Addressing the gender gap in credit unions

Women are underrepresented in credit union leadership roles around the globe with males predominating chief executive roles. This is especially the case in smaller credit unions, where numbers...

Women are underrepresented in credit union leadership roles around the globe with males predominating chief executive roles. This is especially the case in smaller credit unions, where numbers in the United States show that most female leaders serve at credit unions smaller than $50m. These figures, published in a report by the Filene Research Institute and World Council of Credit Unions, revealed five key challenges in enhancing women’s leadership in the sector.

The research shows that women tend to work in lower-level positions and in roles that do not lead to executive positions. Women also perceive themselves as having less power and influence than men. Other challenges include the existing leadership climate and the fact that mentors and mentees tend to group towards their own gender. The report demonstrated that there is still significant opportunity for credit unions to realise the promise of female leadership.

The World Council’s Global Women’s Leadership Network was set up for this purpose – striving to connect credit union women globally and engage them in professional and personal development through online and in-person educational platforms. Members are encouraged to become more active in their credit unions, share ideas and experiences, and explore international perspectives on the common challenges that face the industry. Over 900 women from 53 countries have joined the network to cultivate their leadership potential since it started in 2009. Members can attend the Networking Breakfast at CUNA’s Governmental Affairs Conference and the Annual Leadership Forum, take part in local chapter meetings, called Sister Societies, and vote and participate in the Network’s Scholarship/Empowerment Grant programmes.

The Leadership Forum takes place in conjunction with the World Credit Union Conference (WCUC) and connects credit union women from around the globe; this year, the Forum took place on 12 July in Denver, Colorado. The keynote speaker was Ingrid Vanderveldt, one of Fortune’s 55 Most Influential Women to Watch on Twitter, host of CNBC’s American Made, and previously the first entrepreneur-in-residence for Dell. Currently, she is CEO and chair of Empowering a Billion Women by 2020 and sits on the United Nation Foundation’s Global Entrepreneurs Council.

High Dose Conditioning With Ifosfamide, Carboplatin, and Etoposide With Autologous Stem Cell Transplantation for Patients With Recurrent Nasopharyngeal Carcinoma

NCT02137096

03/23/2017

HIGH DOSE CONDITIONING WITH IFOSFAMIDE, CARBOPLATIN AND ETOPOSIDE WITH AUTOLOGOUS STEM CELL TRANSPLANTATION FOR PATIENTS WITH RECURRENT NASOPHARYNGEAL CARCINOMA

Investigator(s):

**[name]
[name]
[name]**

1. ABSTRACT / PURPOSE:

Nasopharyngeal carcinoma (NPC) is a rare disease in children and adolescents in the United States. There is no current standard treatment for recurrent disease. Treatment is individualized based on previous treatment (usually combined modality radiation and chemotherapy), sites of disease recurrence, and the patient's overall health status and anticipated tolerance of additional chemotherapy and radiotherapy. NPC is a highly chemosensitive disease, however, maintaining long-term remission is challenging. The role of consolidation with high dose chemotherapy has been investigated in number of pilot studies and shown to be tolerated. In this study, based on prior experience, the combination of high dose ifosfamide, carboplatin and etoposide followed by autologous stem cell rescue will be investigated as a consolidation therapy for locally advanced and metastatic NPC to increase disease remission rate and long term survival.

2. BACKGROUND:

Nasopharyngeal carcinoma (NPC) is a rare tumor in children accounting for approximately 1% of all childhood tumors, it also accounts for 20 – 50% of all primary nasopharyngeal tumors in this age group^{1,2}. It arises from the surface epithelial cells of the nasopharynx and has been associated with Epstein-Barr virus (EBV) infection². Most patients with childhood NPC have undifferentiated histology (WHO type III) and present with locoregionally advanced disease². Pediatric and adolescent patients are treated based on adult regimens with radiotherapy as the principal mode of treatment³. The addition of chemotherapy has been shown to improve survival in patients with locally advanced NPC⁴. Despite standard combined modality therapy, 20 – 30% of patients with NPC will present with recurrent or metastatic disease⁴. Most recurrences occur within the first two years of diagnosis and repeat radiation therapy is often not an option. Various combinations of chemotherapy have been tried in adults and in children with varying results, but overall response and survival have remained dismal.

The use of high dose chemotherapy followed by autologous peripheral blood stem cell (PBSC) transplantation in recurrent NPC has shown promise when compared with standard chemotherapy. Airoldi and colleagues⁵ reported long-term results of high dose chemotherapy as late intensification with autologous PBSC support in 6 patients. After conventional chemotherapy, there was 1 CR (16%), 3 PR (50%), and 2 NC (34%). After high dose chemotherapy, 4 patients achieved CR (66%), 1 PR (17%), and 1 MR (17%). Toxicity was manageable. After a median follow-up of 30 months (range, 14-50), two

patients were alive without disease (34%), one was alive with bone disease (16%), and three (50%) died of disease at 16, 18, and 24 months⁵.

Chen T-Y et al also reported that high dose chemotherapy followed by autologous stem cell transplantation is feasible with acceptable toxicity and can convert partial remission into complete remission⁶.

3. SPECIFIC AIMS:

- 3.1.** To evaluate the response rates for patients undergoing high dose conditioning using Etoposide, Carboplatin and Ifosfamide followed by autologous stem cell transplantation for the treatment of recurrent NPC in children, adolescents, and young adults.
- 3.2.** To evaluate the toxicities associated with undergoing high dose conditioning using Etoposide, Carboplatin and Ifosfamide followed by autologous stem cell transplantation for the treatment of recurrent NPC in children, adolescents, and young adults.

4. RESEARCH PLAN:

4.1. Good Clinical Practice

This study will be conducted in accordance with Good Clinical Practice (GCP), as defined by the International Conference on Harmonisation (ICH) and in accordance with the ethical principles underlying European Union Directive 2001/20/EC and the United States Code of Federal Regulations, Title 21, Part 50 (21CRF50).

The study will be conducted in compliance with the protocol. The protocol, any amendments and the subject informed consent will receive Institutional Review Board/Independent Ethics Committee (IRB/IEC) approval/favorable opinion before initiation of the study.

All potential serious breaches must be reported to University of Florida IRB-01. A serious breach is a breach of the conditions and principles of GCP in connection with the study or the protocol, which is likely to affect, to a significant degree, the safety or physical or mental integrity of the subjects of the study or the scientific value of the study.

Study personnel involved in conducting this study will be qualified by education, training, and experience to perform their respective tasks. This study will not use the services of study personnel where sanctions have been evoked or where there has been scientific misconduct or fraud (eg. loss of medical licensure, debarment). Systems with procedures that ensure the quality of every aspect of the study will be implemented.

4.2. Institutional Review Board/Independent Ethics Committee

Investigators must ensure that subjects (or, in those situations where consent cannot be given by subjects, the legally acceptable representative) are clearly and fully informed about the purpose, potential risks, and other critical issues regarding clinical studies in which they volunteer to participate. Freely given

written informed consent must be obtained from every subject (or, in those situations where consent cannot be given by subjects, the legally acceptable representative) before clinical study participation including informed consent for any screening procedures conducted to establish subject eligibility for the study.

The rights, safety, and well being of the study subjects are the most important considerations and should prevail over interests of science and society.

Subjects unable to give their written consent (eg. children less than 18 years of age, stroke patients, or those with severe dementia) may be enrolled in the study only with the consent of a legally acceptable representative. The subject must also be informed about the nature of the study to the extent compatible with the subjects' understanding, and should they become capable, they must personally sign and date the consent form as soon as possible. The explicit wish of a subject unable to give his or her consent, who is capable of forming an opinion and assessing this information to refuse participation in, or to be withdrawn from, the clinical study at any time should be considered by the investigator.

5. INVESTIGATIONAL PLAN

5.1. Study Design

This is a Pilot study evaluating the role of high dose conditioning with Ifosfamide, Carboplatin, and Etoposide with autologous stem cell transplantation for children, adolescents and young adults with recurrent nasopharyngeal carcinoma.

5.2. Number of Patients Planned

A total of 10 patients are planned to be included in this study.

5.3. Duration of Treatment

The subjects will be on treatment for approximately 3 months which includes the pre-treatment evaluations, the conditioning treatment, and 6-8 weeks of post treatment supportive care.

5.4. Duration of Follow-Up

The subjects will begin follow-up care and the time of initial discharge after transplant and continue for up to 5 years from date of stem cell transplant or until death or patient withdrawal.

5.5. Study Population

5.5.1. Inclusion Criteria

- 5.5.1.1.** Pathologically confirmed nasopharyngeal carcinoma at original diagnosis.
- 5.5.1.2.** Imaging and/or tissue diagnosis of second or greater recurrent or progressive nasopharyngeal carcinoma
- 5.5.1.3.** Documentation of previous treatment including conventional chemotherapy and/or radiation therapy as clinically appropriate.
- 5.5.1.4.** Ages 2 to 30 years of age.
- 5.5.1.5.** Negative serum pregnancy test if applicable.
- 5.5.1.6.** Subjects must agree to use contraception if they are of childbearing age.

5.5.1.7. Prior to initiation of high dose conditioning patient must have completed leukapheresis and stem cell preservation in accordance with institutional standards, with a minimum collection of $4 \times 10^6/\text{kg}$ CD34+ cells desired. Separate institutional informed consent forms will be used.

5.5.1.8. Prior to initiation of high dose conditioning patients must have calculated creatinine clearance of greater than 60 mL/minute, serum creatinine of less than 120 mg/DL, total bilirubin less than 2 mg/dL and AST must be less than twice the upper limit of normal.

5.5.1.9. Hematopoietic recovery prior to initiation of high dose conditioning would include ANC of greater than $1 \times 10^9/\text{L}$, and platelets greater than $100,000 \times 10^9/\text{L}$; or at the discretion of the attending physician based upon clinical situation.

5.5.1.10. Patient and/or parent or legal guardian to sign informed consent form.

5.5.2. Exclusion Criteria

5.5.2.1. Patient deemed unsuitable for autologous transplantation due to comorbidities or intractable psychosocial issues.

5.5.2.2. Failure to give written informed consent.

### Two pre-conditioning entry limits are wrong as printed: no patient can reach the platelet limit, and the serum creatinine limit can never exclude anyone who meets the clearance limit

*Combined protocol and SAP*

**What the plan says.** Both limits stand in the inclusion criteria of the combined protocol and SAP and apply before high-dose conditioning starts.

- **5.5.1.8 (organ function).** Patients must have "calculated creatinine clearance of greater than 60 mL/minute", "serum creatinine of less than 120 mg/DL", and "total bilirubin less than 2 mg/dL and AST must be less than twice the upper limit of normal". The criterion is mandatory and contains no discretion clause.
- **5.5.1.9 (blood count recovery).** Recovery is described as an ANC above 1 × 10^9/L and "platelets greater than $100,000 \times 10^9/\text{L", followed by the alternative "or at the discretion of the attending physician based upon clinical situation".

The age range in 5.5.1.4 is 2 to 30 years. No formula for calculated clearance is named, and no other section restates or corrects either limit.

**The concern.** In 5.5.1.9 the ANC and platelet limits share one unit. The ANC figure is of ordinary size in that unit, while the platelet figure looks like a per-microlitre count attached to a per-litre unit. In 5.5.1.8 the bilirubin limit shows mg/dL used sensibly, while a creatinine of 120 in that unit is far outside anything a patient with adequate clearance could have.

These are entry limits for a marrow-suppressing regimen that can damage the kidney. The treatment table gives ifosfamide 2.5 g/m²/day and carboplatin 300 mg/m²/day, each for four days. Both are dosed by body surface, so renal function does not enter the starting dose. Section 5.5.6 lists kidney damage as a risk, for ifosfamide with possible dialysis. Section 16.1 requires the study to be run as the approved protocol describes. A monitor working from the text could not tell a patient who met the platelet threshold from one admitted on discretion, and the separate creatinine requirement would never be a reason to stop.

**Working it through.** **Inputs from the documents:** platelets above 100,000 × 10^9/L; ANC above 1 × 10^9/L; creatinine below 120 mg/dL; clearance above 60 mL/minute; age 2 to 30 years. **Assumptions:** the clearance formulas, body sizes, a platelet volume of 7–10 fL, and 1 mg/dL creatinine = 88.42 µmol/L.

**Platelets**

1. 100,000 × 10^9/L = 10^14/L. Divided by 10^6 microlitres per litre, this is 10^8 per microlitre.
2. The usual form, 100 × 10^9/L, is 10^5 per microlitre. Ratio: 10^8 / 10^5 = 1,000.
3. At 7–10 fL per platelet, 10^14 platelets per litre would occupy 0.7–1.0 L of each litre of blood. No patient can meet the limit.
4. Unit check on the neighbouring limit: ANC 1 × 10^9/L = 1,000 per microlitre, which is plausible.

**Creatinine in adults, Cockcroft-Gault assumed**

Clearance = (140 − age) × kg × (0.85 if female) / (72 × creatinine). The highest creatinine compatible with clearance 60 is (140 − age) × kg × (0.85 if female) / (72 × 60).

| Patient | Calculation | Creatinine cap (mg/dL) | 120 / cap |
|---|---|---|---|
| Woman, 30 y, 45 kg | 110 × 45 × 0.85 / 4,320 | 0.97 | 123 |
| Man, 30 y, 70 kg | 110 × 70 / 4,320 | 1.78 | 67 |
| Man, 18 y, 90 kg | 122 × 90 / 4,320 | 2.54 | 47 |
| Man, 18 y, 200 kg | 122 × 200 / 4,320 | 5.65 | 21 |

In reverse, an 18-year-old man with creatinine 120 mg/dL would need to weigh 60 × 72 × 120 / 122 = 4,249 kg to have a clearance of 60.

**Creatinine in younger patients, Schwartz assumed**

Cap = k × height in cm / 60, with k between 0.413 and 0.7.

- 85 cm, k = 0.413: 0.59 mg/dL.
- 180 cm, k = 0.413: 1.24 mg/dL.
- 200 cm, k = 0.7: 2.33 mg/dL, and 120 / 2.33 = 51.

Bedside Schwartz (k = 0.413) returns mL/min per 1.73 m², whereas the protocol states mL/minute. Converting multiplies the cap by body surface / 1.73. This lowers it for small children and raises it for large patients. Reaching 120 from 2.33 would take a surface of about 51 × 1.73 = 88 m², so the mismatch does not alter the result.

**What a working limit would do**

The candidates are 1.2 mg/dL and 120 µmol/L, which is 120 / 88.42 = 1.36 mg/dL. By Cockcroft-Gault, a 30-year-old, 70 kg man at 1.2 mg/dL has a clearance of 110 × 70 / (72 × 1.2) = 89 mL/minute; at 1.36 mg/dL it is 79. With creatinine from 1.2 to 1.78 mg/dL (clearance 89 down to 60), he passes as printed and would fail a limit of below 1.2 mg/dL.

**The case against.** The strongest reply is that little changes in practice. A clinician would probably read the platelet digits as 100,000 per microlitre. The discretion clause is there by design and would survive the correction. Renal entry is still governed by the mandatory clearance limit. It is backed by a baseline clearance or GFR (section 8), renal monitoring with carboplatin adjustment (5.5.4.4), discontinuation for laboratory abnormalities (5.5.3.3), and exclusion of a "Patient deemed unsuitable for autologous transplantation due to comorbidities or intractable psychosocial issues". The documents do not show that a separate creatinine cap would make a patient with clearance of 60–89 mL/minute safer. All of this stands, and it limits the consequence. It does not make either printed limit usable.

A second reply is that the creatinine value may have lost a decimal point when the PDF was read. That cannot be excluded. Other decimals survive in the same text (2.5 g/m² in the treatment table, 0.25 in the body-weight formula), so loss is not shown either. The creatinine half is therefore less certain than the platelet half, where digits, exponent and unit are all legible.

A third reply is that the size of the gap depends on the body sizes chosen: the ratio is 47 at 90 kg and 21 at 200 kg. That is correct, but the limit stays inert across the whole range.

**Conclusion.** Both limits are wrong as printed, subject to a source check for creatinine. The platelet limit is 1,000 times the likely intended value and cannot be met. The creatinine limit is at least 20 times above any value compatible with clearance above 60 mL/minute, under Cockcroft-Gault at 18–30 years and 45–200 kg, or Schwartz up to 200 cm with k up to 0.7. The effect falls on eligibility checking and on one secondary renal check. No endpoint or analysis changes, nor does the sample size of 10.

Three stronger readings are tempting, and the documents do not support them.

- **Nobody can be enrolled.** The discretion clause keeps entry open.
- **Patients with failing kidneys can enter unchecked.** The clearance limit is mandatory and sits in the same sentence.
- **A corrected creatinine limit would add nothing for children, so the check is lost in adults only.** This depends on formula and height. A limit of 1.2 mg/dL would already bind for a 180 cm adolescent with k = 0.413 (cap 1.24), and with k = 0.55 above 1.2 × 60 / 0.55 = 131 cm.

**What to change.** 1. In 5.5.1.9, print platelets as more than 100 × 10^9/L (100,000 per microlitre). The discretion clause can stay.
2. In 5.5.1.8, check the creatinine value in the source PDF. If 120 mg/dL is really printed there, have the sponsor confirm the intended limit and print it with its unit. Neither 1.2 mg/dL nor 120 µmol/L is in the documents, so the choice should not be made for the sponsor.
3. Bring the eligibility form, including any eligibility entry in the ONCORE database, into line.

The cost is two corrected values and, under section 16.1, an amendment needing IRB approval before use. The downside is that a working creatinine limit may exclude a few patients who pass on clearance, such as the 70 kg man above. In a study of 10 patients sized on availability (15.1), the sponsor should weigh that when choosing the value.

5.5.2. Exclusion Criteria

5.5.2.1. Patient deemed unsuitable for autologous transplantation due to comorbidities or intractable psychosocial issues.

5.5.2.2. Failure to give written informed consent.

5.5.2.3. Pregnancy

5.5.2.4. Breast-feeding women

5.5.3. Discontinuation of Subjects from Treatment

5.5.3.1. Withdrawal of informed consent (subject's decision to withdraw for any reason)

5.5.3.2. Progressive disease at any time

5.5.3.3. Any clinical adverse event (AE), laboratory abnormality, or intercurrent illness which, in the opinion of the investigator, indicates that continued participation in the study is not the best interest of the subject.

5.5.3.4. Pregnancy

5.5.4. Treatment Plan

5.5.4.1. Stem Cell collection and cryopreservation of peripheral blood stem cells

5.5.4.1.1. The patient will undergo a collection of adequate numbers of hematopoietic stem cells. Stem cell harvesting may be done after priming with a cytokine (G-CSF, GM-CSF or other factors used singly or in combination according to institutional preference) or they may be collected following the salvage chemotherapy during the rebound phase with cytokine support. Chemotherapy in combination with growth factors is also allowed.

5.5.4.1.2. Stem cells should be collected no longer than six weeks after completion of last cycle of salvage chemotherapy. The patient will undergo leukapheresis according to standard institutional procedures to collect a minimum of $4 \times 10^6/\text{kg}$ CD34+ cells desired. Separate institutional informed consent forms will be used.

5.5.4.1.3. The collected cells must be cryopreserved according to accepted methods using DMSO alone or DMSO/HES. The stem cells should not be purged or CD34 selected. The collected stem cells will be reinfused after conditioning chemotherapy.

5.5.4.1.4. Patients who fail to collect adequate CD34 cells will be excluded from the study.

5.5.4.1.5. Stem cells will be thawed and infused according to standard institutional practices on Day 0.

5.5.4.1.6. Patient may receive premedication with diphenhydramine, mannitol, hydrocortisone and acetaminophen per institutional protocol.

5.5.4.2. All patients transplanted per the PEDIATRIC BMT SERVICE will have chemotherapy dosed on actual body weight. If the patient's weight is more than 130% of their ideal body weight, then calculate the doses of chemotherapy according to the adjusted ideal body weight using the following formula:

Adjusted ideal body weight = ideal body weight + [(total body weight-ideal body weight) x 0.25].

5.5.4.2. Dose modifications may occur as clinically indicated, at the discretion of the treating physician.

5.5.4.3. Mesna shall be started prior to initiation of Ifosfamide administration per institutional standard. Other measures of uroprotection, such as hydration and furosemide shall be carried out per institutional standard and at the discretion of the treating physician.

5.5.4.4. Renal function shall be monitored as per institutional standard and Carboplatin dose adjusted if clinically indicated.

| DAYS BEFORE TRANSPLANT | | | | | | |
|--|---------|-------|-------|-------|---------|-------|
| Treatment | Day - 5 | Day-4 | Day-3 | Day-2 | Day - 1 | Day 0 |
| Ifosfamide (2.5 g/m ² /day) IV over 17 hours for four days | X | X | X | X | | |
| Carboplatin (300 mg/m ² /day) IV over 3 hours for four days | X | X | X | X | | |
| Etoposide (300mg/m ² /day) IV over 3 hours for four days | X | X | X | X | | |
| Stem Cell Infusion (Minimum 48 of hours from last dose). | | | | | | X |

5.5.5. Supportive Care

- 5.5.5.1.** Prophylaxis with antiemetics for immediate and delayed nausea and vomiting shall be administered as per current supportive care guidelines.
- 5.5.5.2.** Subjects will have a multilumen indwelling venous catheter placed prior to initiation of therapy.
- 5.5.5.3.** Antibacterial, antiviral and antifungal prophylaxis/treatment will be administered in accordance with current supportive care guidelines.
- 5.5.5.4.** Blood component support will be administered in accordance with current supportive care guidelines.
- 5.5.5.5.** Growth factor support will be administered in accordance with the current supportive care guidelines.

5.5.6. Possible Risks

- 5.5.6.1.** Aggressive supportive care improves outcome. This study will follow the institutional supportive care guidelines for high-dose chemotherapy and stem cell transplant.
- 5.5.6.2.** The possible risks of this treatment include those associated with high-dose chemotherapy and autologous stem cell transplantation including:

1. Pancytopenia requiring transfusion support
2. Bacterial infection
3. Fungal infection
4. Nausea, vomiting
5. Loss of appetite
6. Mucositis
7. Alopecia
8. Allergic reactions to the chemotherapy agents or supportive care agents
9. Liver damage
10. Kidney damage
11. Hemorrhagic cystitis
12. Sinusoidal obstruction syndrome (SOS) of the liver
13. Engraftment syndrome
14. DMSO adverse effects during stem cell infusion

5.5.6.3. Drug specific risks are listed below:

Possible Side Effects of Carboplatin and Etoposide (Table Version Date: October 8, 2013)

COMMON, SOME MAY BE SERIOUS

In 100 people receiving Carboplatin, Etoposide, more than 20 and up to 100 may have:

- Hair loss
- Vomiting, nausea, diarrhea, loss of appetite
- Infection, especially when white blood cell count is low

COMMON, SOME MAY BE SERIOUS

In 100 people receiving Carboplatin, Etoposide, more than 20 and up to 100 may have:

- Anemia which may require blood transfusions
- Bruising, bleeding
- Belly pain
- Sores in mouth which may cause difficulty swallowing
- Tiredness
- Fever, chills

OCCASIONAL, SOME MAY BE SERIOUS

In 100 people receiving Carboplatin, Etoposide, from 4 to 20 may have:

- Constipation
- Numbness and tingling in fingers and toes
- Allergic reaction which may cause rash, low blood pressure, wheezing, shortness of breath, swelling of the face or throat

Members also benefited from a Networking Reception and access to the Networking Lounge which held events throughout the week such as the International Sister Society Workshop and white paper luncheons.

Through the Sister Societies initiative, 23 branches have been set up in nine different countries including the USA, Canada, Fiji, Jamaica, Malawi, Nepal, Philippines, Thailand, and Trinidad and Tobago. These local chapters were created as a spinoff from the yearly Forum as attendees wanted a way to keep the conference momentum going throughout the year. Sister Societies meet between two and four times a year to create awareness, inspire women in the industry, and collect money and goods for local non-profits empowering women. Anyone, male or female, member or non-member, can attend a Sister Society meeting to learn more about the network.

As part of the mission to empower women worldwide, the Network provides annual scholarships to emerging female leaders within the credit union industry. Successful candidates receive financial support to attend the the world conference and participate in the Leadership Forum. Additionally, scholarship recipients have the opportunity to apply for an Empowerment Grant which provides funds and peer-to-peer support so they may increase access to credit, loans, savings, and leadership opportunities for women in their communities.

Elenita Sanroque, chief executive of the Association of the Asian Confederation of Credit Unions (AACCU) was one of the winners of last year’s scholarship. “The project is meant for a co-operative in the Philippines called Paglaum Multi-Purpose Cooperative (80% operation is financial services). They have an outreach of 35,000 women who are accessing MF loans from the co-op. However, performance shows that the program is unable to finance larger loans because of the low absorption capacity of members. Lack of entrepreneurial skills and market opportunities are constraints in enabling poor women run viable and innovative enterprises,” she explained.

“The project goal is to establish a fully functional Business Development Center (BDC) that will provide training on business management skills, facilitate new business ideas, link them to market, provide information etc. and train them on financial literacy. The co-op opened the BDC last March 2015, trained the staff and some 25 women. The training replication is ongoing. The project has set a start up to put in place a mechanism to help women carry out a sustainable business enterprise that will consequently free them from poverty. PMPC has staff to train, has structure to support the women and build staff competency on financial literacy to ensure that members money are managed,” she added.

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